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The Backstory: There is more to the Frederick Douglass story. Her name is Anna Murray Douglass.

USA TODAY logo USA TODAY 7/10/2020 Nicole Carroll, USA TODAY

I'm USA TODAY editor-in-chief Nicole Carroll, and this is The Backstory, insights into our biggest stories of the week. If you'd like to get The Backstory in your inbox every week, sign up here.

Her name was Anna Murray Douglass. One of 12 children, her parents were enslaved on Maryland's Eastern Shore. She left home at 17 to work as a domestic helper. She saved enough money to help her fiance, Frederick, escape slavery and start a new life. 

We were discussing the immense work and legacy of Frederick Douglass at our morning news meeting this week when editor Anika Reed spoke up about the lesser-known Anna Murray Douglass. 

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Frederick's wife of 44 years doesn't get enough credit for making his accomplishments possible, Reed said. 

She's absolutely right.

The social chatter about Anna grew over the holiday weekend when we remembered her husband's famous speech of July 5, 1852, "What to the Slave is the Fourth of July?" But this is a conversation that started at least as far back as 1900, when their daughter Rosetta Douglass Sprague delivered a speech about Anna that later became the paper, "My Mother as I Recall Her." 

"Her courage, her sympathy at the start was the mainspring that supported the career of Frederick Douglass," Sprague wrote. "As is the condition of most wives her identity became so merged with that of her husband, that few of their earlier friends in the North really knew and appreciated the full value of the woman who presided over the Douglass home for forty-four years."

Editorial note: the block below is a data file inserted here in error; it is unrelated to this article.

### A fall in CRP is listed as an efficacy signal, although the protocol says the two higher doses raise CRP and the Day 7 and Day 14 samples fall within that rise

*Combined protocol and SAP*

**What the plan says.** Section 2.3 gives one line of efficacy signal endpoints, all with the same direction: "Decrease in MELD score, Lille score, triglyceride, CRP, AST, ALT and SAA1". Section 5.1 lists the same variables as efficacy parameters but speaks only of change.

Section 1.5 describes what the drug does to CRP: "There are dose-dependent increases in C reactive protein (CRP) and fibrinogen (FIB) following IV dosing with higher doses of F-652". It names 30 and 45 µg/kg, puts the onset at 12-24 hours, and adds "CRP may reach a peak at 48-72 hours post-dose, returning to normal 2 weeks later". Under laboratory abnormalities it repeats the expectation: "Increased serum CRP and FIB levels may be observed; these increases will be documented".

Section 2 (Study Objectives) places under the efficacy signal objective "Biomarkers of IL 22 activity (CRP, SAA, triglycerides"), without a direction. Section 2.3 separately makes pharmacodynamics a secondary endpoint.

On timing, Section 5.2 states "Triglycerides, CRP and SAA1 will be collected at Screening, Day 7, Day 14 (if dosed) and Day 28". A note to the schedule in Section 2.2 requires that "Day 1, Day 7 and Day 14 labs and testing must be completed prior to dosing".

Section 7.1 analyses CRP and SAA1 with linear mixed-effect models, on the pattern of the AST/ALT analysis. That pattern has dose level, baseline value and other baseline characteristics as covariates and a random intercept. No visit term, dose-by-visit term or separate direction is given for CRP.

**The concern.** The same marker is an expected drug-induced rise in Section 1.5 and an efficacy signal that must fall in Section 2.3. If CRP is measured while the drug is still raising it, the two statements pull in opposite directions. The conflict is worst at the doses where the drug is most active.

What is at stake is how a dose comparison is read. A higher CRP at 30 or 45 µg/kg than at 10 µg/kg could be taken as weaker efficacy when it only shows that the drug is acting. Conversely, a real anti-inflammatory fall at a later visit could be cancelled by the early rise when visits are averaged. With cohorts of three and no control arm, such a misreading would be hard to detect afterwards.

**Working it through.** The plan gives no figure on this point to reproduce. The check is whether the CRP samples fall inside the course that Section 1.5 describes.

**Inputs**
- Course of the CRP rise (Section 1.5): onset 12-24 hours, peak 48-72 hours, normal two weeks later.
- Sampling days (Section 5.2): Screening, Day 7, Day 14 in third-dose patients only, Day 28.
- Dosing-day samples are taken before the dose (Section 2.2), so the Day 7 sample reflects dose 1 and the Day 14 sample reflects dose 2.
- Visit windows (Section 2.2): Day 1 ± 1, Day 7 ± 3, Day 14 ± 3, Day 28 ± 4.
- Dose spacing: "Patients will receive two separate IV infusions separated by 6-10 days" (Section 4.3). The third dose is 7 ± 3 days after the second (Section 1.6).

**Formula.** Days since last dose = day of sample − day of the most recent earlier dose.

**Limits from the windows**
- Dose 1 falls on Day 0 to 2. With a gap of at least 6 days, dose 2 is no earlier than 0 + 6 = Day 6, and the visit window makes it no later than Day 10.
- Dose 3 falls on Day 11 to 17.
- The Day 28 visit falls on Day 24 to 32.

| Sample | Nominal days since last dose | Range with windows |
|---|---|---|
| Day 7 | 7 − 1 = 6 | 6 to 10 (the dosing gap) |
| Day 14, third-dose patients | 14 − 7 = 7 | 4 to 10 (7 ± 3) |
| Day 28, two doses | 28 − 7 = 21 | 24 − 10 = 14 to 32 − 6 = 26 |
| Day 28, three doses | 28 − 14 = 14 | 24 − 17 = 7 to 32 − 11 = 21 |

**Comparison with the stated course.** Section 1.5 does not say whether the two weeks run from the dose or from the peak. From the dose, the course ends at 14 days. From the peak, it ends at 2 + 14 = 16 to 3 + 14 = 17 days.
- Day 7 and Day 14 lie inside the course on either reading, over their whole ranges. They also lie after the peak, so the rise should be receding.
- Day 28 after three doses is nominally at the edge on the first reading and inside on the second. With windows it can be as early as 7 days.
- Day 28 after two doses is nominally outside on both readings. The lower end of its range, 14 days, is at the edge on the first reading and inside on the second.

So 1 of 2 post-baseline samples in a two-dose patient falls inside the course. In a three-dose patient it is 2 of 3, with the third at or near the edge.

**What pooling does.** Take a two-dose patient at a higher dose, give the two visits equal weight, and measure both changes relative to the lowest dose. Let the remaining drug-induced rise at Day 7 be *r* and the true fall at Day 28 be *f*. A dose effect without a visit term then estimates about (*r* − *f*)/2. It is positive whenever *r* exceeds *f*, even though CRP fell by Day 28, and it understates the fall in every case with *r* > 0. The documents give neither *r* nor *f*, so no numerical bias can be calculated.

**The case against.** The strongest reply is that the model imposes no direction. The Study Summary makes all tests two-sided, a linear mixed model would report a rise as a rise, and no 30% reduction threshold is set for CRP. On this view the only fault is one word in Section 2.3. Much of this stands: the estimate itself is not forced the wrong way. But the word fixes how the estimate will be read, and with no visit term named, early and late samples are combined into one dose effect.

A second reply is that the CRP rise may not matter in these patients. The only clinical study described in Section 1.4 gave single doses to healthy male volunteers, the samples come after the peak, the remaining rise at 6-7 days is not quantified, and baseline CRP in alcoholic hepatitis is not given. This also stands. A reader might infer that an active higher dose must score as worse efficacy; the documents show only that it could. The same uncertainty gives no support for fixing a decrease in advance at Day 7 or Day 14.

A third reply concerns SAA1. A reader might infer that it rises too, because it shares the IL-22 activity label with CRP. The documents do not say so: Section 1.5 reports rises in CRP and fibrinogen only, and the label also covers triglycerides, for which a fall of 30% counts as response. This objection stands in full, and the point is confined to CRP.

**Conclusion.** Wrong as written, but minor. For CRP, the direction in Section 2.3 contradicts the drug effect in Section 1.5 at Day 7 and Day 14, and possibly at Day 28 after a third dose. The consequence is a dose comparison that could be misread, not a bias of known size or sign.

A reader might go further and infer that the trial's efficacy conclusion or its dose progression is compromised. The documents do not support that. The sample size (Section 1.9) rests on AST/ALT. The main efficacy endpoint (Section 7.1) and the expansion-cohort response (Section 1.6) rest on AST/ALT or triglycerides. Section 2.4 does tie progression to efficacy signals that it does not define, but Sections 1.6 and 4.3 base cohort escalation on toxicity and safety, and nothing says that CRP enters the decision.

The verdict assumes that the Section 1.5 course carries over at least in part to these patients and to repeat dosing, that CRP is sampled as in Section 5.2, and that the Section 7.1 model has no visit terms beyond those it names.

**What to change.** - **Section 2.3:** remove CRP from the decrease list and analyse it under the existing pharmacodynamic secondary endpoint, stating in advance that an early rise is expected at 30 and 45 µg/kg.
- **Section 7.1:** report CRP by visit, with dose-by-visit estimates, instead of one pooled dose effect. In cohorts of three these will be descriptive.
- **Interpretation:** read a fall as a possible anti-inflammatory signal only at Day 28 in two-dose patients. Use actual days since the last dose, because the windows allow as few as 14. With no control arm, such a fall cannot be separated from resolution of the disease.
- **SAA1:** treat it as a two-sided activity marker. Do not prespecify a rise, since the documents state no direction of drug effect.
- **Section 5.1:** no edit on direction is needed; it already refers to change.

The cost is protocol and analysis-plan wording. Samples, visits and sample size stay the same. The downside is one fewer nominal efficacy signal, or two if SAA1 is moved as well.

Anna was born in rural Maryland around 1813. She was the eighth of 12 children, Sprague wrote, the first of her siblings born after her parents became free.

She met Frederick Bailey, who was still enslaved, in Baltimore. He had been hired out to work there. He too was from Maryland's Eastern Shore. Anna saved enough money to help Frederick escape to New York, wearing a sailor's uniform she sewed for a disguise. They were married, changed their name to Douglass and moved to New Bedford, Massachusetts, where they began their abolitionist work.

Frederick was often gone for long periods of time, Sprague recounted: "It was then that mother with four children, the eldest in her sixth year, struggled to maintain the family amid much that would dampen the courage of many a young woman of to-day."

It was also dangerous, as Frederick had escaped slavery and Anna had helped him. They could be pursued at any time. 

Anna helped support the family by binding shoes and taking in laundry.

Sprague wrote that her father admired her mother's financial management: "During his absence abroad, he sent, as he could, support for his family, and on his coming home he supposed there would be some bills to settle." But when he would return, Anna would show him the bank book with his earnings deposited as well as hers. There were no debts.